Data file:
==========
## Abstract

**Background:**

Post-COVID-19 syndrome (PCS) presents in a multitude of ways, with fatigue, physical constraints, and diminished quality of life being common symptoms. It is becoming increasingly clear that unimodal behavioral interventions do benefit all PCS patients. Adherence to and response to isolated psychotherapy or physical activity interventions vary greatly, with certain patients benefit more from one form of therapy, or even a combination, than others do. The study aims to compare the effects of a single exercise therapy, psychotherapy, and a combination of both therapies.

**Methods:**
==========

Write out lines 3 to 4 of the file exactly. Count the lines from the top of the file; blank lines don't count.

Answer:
Post-COVID-19 syndrome (PCS) presents in a multitude of ways, with fatigue, physical constraints, and diminished quality of life being common symptoms. It is becoming increasingly clear that unimodal behavioral interventions do benefit all PCS patients. Adherence to and response to isolated psychotherapy or physical activity interventions vary greatly, with certain patients benefit more from one form of therapy, or even a combination, than others do. The study aims to compare the effects of a single exercise therapy, psychotherapy, and a combination of both therapies.

**Methods:**